A global coalition of anti-counterfeiting groups hopes to reverse the growth of Web sites selling bogus goods by using online tools and working with financial institutions to choke payments to the rogue sites.
“We are now in discussions with financial institutions and card payment bodies to find ways how online payments to sites identified as selling counterfeit products can be stopped,” said Travis Johnson, vice president of the International Anti-Counterfeiting Coalition (IACC). The Washington, DC-based Johnson was part of a panel in Toronto that discussed the risks associated with faked products. The event was sponsored by Microsoft Corp., one of the companies leading the battle against counterfeit products.
“We have been in the battle for a long time now to realize that you cannot win it by litigating individual violators alone,” said Johnson. “We will be hitting counterfeiters where it hurts – it their wallet.”
Johnson did not identify specific payment agencies they are working with and to what extent discussions have progressed.
Part of the new strategy involves the development of a Web-based system which according to the IACC Web site will “help brands turn the light out on rogue Web sites selling counterfeit online goods.”
No details about the tool where given, except that G2 Web Services, LLC, a United States-based merchant compliance monitoring and risk management service had signed a deal with the IACC to develop the product. Apart from monitoring merchant sites for compliance, G2’s web site says the company specializes in investigating merchant history, sales processes or “connections with other entities.” G2 works with card networks, banks, sales organization and payment services to identify, monitor and mitigate risks posed by their merchant’s online transactions.
Canadian shoppers and SMBs are likely to adopt a “spend less on everyone” strategy this Christmas season, and Microsoft Corp. and anti-counterfeit organizations are worried that in their search for a bargain, buyers will fall prey to peddlers of bogus software and other faked goods.
“We have seen a rising number of small businesses falling prey to online sellers of counterfeit software,” said Chris Tortorice, corporate counsel for Microsoft Canada.
“We are talking about business, some of which are involved in technology that should have known better. Yet they are fooled by the slick Web sites and very authentic-looking packaging of the bogus products,” he said.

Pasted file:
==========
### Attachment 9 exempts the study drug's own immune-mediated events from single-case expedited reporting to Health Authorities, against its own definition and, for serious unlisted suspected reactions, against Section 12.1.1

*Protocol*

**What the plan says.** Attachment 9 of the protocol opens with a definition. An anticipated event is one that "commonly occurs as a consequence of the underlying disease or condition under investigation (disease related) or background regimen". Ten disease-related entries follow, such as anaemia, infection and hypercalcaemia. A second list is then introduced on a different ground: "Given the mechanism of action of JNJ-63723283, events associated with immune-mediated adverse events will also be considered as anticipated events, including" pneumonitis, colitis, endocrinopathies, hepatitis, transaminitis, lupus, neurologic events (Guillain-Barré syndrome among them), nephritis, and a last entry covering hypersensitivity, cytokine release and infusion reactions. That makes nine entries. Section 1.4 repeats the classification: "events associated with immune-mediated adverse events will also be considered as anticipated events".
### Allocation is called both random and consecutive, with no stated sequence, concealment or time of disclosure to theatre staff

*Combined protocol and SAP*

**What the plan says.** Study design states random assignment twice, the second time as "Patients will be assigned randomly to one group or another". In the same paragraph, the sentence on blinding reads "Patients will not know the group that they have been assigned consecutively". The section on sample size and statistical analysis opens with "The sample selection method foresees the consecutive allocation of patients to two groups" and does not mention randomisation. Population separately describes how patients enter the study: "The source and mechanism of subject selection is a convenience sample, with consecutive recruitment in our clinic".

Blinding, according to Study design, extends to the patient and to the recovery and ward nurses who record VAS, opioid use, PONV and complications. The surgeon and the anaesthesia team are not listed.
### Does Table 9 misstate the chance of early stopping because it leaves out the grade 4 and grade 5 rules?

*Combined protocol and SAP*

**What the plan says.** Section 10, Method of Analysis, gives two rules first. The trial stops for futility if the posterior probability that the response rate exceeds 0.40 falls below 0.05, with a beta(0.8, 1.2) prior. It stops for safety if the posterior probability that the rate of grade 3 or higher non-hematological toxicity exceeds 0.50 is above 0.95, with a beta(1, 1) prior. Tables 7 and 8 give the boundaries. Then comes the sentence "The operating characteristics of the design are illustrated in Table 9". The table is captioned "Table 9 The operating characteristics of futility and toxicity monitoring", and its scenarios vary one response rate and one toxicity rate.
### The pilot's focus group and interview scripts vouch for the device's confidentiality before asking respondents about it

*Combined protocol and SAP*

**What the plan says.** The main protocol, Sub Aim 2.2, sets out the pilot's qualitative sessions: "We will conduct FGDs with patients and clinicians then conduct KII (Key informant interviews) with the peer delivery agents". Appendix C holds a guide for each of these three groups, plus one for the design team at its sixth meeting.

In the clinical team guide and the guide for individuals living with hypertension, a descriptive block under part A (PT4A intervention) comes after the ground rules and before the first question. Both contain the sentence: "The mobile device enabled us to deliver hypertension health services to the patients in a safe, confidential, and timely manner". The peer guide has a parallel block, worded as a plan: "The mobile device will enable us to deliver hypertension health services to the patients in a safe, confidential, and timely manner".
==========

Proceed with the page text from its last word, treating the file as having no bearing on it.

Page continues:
Special attention is being placed on the online market for faked goods because in recent years, e-commerce has exploded and surveys indicate that many consumers will be using the Internet in one way or the other in relation to their Christmas shopping.
For instance, a survey by Ipsos Reid indicates that 64 per cent of those ages 18 – 34 will make an online purchase during the holiday. While 56 per cent of those 55 and older are concerned with mistakenly purchasing counterfeit goods, only 34 per cent of those aged 18 – 34 are concerned about online deals being too good to be true. Anti-counterfeiting groups age worried that the 68 per cent of consumers aged 35 – 54 who said they would adopt a “spend less for everyone “ strategy this holiday might end up on sites selling bogus goods as discount prices
For businesses worried that they might be buying bogus software, Tortorice has the following advice:
Do your research – Take the time to find out what you are buying and who you are buying from. Check references and get advice from trusted retailers.
Compare the price – Make sure the price quoted in the site is reasonable. Deeply discounted prices are typically red flags for bogus goods. If it looks like the price is too low to be good, you could be looking at a counterfeit product.
Look for flaws – Nowadays counterfeiters are able to produce very convincing replicas of the real thing. But there are some slip ups, according to Tortorice. For example, faked Microsoft Office packaging will say the product was manufactured in the U.S.A. the real software is made in Mexico.
In the case of Microsoft products, Tortorice said, buyers can go to the company’s How to Tell site. Users can report suspicious Microsoft braded software and find out how to tell fake products from the genuine products.